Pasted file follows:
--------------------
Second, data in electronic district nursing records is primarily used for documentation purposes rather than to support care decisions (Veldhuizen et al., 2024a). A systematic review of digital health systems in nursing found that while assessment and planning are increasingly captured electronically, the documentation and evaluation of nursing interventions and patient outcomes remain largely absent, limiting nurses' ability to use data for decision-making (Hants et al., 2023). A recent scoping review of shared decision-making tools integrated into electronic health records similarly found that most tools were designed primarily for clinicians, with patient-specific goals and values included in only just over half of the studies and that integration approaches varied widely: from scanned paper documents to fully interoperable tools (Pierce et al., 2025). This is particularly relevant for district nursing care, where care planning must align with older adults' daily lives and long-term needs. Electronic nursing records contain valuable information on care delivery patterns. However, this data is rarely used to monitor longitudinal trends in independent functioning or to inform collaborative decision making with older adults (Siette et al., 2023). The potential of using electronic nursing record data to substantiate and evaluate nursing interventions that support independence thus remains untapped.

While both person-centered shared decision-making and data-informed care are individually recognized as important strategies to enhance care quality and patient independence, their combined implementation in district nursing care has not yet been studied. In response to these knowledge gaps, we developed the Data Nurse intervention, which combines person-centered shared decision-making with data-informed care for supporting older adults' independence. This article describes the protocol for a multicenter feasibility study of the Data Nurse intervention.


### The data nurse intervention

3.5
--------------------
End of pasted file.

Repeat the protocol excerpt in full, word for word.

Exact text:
Second, data in electronic district nursing records is primarily used for documentation purposes rather than to support care decisions (Veldhuizen et al., 2024a). A systematic review of digital health systems in nursing found that while assessment and planning are increasingly captured electronically, the documentation and evaluation of nursing interventions and patient outcomes remain largely absent, limiting nurses' ability to use data for decision-making (Hants et al., 2023). A recent scoping review of shared decision-making tools integrated into electronic health records similarly found that most tools were designed primarily for clinicians, with patient-specific goals and values included in only just over half of the studies and that integration approaches varied widely: from scanned paper documents to fully interoperable tools (Pierce et al., 2025). This is particularly relevant for district nursing care, where care planning must align with older adults' daily lives and long-term needs. Electronic nursing records contain valuable information on care delivery patterns. However, this data is rarely used to monitor longitudinal trends in independent functioning or to inform collaborative decision making with older adults (Siette et al., 2023). The potential of using electronic nursing record data to substantiate and evaluate nursing interventions that support independence thus remains untapped.

While both person-centered shared decision-making and data-informed care are individually recognized as important strategies to enhance care quality and patient independence, their combined implementation in district nursing care has not yet been studied. In response to these knowledge gaps, we developed the Data Nurse intervention, which combines person-centered shared decision-making with data-informed care for supporting older adults' independence. This article describes the protocol for a multicenter feasibility study of the Data Nurse intervention.


### The data nurse intervention

3.5